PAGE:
“The continuous insistence of the Home Ministry and National Registration Department to ask for documents which are impossible to get is a punishment to these children,” she said.

Latheefa confirmed that there are no Federal Court decisions yet on the interpretation of these constitutional provisions, including Section 1(e).

“But the issue is still not resolved, we are still back to square one, because this is just the case for our client.

“The government is still responsible for the hundreds and thousands of kids who are still undocumented,” she said, later noting that she has about 50 pending cases involving other Malaysia-born stateless individuals seeking Malaysian citizenship.

She pointed out that Article 15A could be used by the home minister to grant citizenship for other stateless persons cases in Malaysia, just like for the three boys today.

“Article 15A is still a discretion of the minister, which we think the minister should be using it to resolve all the other pending cases,” she said, later adding the solution was as simple as by a “stroke of pen”.

Article 15A provides for the “special powers” of the federal government to register anyone aged below 21 years’ old as a citizen in “such special circumstances as it thinks fit”.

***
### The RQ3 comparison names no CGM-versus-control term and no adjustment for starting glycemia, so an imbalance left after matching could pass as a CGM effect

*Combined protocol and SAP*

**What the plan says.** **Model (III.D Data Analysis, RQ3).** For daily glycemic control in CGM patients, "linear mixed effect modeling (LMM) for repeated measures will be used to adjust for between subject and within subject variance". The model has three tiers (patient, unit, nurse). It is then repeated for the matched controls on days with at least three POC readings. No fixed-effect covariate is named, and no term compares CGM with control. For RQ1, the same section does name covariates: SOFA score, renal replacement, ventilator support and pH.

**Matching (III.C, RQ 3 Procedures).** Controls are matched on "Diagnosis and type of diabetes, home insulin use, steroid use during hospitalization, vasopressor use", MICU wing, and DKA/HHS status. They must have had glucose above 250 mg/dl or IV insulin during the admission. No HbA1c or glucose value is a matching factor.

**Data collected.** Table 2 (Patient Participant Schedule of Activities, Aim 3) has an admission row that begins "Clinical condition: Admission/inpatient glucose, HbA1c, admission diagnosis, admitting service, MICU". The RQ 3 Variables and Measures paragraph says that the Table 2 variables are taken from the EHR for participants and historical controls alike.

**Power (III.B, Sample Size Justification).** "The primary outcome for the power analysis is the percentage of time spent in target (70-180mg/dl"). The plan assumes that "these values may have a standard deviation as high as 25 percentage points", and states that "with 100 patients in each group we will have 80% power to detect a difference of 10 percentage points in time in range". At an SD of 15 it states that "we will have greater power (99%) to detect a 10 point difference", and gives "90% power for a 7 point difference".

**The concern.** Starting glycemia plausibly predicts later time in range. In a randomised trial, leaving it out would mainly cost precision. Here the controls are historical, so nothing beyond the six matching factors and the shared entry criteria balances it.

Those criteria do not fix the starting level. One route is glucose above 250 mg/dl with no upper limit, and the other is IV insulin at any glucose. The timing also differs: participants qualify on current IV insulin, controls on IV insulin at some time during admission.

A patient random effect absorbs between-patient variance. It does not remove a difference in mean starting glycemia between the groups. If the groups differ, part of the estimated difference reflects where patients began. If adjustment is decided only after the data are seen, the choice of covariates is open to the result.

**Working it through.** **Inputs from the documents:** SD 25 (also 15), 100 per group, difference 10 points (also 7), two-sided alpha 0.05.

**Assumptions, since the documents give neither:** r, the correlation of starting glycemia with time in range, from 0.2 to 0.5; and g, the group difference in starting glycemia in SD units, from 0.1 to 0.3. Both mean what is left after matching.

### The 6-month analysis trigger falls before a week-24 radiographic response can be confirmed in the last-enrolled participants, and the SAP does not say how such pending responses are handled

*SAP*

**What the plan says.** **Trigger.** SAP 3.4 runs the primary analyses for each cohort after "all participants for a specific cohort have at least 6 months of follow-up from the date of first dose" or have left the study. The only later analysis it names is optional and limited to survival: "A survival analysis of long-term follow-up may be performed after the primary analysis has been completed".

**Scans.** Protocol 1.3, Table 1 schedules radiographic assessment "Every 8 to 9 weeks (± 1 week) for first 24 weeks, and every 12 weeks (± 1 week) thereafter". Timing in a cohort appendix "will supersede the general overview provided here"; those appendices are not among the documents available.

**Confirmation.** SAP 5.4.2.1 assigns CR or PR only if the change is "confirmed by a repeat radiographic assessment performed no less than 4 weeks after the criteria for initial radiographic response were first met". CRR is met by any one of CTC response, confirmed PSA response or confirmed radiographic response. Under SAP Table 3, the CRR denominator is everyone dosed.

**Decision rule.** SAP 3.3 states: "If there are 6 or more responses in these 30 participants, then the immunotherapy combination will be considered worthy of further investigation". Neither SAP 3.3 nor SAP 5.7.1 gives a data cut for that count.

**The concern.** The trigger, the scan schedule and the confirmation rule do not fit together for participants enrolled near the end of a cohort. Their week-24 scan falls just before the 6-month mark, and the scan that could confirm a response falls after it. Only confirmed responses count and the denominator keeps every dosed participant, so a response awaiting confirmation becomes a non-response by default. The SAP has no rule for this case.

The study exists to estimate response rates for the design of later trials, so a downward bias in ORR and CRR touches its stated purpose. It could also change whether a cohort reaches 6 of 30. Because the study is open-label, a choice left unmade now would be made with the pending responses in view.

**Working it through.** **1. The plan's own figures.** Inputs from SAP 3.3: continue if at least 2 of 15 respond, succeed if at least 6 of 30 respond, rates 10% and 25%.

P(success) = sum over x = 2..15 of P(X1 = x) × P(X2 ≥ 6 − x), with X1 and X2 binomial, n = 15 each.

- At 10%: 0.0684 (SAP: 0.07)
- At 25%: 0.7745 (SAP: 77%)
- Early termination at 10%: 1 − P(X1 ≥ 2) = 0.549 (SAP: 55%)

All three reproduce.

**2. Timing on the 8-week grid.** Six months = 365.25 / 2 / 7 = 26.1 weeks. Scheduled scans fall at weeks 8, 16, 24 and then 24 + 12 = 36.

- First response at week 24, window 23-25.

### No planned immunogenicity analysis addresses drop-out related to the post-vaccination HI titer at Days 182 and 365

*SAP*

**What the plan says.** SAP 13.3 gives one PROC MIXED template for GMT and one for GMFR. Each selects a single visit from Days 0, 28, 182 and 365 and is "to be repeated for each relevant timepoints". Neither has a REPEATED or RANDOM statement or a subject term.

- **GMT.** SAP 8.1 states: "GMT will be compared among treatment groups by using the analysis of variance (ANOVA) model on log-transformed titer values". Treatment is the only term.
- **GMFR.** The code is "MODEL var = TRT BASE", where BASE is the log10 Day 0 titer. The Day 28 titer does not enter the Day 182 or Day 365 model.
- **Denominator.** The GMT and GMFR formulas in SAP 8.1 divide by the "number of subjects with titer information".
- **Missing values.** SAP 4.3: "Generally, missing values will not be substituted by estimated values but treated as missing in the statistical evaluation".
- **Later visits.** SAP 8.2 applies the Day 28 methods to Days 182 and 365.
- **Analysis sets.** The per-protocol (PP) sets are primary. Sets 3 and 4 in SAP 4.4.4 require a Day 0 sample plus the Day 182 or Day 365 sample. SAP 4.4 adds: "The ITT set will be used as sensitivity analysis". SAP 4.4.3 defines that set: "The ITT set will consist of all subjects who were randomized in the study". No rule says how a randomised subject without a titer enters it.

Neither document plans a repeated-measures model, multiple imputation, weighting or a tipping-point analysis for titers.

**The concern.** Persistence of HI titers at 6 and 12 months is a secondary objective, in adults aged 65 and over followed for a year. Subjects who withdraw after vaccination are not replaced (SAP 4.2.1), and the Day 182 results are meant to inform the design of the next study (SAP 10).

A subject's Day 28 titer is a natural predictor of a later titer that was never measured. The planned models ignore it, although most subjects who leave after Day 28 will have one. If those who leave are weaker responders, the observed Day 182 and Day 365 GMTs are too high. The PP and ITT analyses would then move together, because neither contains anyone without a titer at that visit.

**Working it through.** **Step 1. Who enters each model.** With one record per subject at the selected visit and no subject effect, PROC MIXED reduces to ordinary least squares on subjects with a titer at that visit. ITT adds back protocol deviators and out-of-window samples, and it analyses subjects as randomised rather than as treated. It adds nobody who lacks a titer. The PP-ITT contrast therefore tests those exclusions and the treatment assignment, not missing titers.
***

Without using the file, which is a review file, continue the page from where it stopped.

Lawyer Raymond Mah speaks to reporters at the Palace of Justice, Putrajaya February 14, 2019. — Picture by Shafwan Zaidon
Lawyer Raymond Mah speaks to reporters at the Palace of Justice, Putrajaya February 14, 2019. — Picture by Shafwan Zaidon

Lawyer Raymond Mah, who represented two of the boys whose biological parents are both unknown and were both legally adopted by two separate Malaysian couples, said a favourable decision for his clients if the Federal Court had heard their cases would have “created a binding precedent that would entitle other adopted children in the same situation to citizenship by operation of law under Section 1(a) and 1(e) of the Second Schedule”.

“That would have been better because it would apply across the board to all children in all future matters.

“Whereas the approval under Article 15A is on a case by case basis,” he told Malay Mail when met outside court.

Mah explained that citizenship by operation of law would mean being entitled to citizenship as of right, without having to apply under Article 15A for citizenship.